North West Water Supply Scheme
Tymon Mellor: In the summer of 1963, with severe water restrictions of only four hours every fourth day in urban Hong Kong, the Colonial Government was searching for new water supplies that could be expeditiously developed. A number of schemes had been explored and these were presented to the Executive Council in October, 1963. In addition to the Plover Cover Scheme, they recommended the North Western Scheme, the Tung Chung Bay Flood Pumping Scheme and Silvermine Bay Flood Pumping Scheme along with the development of seawater desalination. Exco agreed to commission Binnie and Partners to investigate the three new storage and supply options[i].
On the 7th October, 1963 Binnie and Partners was engaged to undertake a rapid feasibility study of the North Western Scheme and the two flood pumping schemes. They presented their initial findings one month later in early November, 1963 and then in an Interim Report in February 1964.
Flood Pumping Schemes
The flood pumping schemes were a strategy to increase the catchment areas of the existing Shek Pik Reservoir. The initial plan was to build a dam to establish a small reservoir but allowing a nominal flow to pass to support existing water demand and pump the excess flood water back into the Shek Pik Reservoir.
With a review of the design, it became apparent that the Tung Chung scheme could be staged to initially provide a temporary solution for the 1964 wet season and ultimately with a long-term solution providing an additional 7 million gallons a day. The temporary solution was to build a small dam and install a pipeline up the hill to deliver water into Shek Pik Reservoir using a series of electric pumps. The permanent solution was to excavate a tunnel from Shek Pik to pick up water from three mountain streams.
Both solutions required the construction of an access road from Chung Sha to Tung Chung. Thus, in January 1964 the scheme was announced and work commenced on construction of the road and excavation of the tunnels. The tunnels were commissioned in April 1966 and the road was completed and formally opened by the Governor, Sir David Trench in September 1966.
As for the Silvermine Bay scheme, the study concluded that only a limited water yield could be achieved and was insufficient for the large local demand for water. The scheme was not developed.
North West Water Supply Scheme
The North West Water Supply Scheme was a series of new reservoirs capturing the water from the as yet un-tapped catchments in the north west. The scheme comprised of:
- Construction of a bund creating a shallow reservoir north of Ping Shan, adjacent to Deep Bay with the water being pumped back to the Tai Lam Chung Catchwater initially yielding 5-10 million gallons a day, but by raising the height of the bund it increased it to 30-40 million gallons a day;
- Construction of the Fanling Dam forming a reservoir in the Fan Kam Road Valley, between Shek Kong and Fanling, with a capacity of 6,000 million gallons;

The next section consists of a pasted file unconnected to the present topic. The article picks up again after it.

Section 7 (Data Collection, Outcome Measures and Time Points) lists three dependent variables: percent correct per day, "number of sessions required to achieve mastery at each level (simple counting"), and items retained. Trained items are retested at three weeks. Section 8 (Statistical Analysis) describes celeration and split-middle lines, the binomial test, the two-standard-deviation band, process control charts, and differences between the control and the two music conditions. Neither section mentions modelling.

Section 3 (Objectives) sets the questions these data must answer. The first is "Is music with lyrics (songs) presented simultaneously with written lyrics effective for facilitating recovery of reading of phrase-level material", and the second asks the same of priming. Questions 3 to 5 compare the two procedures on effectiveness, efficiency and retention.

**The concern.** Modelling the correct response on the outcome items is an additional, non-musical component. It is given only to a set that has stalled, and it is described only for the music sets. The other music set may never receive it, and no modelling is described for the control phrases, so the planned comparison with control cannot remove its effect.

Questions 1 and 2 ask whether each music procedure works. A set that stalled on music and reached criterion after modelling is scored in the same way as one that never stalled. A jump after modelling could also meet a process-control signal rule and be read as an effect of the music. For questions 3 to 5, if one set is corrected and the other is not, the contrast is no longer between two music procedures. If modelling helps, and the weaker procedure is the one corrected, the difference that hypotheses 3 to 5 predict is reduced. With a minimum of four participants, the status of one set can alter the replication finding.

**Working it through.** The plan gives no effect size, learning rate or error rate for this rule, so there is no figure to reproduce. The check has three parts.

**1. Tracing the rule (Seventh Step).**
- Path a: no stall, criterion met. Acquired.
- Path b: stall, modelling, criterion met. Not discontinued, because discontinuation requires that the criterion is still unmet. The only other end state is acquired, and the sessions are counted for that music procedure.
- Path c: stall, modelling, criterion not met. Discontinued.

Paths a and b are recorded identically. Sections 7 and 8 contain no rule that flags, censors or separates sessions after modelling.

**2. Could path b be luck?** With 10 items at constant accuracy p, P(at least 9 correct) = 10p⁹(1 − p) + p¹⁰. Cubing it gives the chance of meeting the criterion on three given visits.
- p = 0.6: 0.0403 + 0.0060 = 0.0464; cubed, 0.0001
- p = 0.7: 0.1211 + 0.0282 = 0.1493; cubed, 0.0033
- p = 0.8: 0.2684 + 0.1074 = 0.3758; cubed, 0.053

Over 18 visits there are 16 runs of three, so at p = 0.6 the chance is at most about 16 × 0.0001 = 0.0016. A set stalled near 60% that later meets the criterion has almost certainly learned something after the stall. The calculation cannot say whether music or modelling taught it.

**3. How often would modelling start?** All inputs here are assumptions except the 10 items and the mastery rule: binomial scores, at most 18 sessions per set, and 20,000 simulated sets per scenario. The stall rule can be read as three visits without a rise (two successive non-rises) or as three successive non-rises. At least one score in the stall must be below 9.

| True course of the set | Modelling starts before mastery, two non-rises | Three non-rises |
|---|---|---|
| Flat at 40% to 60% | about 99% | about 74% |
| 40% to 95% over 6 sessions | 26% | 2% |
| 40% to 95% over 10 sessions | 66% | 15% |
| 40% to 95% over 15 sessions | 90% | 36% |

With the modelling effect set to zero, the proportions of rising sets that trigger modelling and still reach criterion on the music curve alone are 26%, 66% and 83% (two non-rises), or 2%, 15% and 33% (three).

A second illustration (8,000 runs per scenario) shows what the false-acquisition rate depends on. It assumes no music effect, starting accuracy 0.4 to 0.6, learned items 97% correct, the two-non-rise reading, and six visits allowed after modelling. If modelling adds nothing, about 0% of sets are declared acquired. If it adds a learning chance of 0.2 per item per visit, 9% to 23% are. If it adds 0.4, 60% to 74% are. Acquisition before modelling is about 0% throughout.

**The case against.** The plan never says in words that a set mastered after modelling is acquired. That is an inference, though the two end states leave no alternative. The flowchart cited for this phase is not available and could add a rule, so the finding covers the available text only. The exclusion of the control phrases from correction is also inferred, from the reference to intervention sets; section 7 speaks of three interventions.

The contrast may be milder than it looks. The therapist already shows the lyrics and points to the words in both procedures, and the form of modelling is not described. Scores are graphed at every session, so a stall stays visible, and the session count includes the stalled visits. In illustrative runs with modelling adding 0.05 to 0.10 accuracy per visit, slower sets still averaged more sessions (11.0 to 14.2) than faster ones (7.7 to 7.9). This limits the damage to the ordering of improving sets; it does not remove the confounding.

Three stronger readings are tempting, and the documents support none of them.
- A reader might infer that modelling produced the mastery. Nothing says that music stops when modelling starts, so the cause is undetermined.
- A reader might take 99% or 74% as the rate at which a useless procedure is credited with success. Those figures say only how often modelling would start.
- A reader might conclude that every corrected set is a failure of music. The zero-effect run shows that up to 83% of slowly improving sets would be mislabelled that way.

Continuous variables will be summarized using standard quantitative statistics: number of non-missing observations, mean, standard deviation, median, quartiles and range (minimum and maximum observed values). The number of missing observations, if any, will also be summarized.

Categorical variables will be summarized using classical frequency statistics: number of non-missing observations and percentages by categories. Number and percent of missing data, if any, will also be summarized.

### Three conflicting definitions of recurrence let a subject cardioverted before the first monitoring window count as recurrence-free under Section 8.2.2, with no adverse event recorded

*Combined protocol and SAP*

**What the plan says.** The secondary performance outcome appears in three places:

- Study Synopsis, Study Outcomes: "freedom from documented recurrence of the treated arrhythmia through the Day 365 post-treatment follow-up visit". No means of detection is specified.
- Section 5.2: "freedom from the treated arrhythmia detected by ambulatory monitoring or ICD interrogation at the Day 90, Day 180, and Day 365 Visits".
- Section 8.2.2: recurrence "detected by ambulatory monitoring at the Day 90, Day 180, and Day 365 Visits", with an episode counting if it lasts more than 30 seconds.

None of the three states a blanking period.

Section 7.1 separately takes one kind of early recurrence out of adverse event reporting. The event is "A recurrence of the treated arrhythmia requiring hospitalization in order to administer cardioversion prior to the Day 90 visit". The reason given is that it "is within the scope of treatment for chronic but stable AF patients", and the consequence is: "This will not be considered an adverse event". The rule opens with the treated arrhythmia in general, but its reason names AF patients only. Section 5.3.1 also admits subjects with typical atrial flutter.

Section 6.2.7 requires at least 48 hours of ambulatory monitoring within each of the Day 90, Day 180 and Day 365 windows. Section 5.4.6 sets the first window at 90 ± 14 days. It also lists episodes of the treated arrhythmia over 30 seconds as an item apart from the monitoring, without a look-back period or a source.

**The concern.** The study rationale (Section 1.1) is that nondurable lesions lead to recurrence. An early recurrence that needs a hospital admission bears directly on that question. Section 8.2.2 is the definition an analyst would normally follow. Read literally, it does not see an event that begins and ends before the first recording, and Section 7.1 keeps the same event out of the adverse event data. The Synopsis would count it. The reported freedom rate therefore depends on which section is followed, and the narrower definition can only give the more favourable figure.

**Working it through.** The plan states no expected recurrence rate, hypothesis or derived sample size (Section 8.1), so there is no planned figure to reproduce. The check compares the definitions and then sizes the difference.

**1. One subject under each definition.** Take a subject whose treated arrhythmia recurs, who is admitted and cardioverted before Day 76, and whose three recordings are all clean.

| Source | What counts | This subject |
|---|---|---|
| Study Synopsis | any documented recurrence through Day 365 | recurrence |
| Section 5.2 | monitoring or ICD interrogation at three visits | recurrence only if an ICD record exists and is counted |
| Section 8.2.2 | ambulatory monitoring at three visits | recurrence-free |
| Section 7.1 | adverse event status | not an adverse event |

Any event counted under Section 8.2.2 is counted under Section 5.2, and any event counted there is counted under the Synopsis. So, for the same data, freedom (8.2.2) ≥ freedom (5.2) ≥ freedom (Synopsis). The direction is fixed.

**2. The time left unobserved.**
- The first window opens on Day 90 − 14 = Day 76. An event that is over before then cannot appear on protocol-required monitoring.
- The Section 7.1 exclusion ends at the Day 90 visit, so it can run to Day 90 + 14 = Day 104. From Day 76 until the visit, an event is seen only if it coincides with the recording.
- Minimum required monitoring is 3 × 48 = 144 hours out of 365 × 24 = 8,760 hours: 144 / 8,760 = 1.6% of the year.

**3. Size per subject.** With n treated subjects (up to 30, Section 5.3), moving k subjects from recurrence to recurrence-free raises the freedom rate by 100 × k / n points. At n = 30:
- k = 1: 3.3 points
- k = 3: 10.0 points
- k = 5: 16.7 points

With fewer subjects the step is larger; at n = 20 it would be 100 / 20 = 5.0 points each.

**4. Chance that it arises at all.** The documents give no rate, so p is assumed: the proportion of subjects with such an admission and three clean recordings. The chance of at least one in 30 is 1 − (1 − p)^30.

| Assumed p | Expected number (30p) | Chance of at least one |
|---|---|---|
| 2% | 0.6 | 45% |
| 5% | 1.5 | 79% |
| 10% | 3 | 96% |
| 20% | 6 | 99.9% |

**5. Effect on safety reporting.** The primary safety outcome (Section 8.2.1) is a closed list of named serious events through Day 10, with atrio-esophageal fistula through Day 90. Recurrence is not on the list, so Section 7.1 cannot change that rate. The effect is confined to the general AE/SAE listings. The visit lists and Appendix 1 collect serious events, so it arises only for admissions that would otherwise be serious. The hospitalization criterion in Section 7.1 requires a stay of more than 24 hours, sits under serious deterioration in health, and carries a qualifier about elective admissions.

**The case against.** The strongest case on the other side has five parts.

- Construction of a reservoir at Nim Wan to capture the water from Castle Peak Catchment providing a possible yield of 50-55 million gallons a day.
Nim Wan Reservoir
A number of sites were identified in the area but only two reservoirs were identified at the preferred location. With a high earth embankment, each site could form a reservoir of 4,500 to 5,000 million gallons. However, both of the sites along with the connecting tunnels were within the military firing range. Just to arrange a site visit and a survey had to be carefully coordinated with the authorities as the facility was in use three days a week.
If the project was to proceed, initial access would be from the sea with a new road constructed around the coast. However, it would be necessary to temporary limit military operations where construction was ongoing and in the long term cease firing within the vicinity of the new water works structures.
Deep Bay Reservoir
The Deep Bay scheme was a more complex arrangement, converting an area of mud flats and fish ponds into a shallow reservoir retained by a 6m embankment. Flood waters would be pumped from an intake structure at Yuen Long along with local intakes into the reservoir. The retained water would then be pumped out and transferred to the Tai Lam Chung reservoir catchwater.
The scheme would have impacted about 200 families living in wooden huts above the fish ponds. There was also a War Department Defence Signals Bureau (DSB) listening station, comprising of “two chocked up vehicles” that would need to be relocated.
The new reservoir would require the construction of a north dam, 58m high across the valley with two secondary dams to the south of 30m and 11m high. The recently constructed military road and water supply pipeline would need to be relocated around the site. The catchment area for the reservoir would be enlarged with catchwaters around the adjacent hillsides. Construction of the reservoir would have impacted around 1000 residents.
All of the schemes had their technical challenges, and none could be implemented quickly. However, the biggest constraint for all the proposals was their impact on the military. The Fanling scheme would impact the Fan Kam Road, a key military road used for the movement of troops and equipment, while the Nim Wan scheme was within the military firing range, and the Deep Bay scheme impacted the DSB listening post.
In the end, all the schemes were dropped in favour of Lower Shing Mun Reservoir, extraction of water from the Indus river, and the Plover Cover Scheme, along with the new water supply from Shenzhen and the East River Scheme. With these new resources water restrictions were eased and meeting the additional demand from the growing population.
[i] HKRS 724-11-7 North West Water Supply Scheme
This article was first posted on 19th November 2022.
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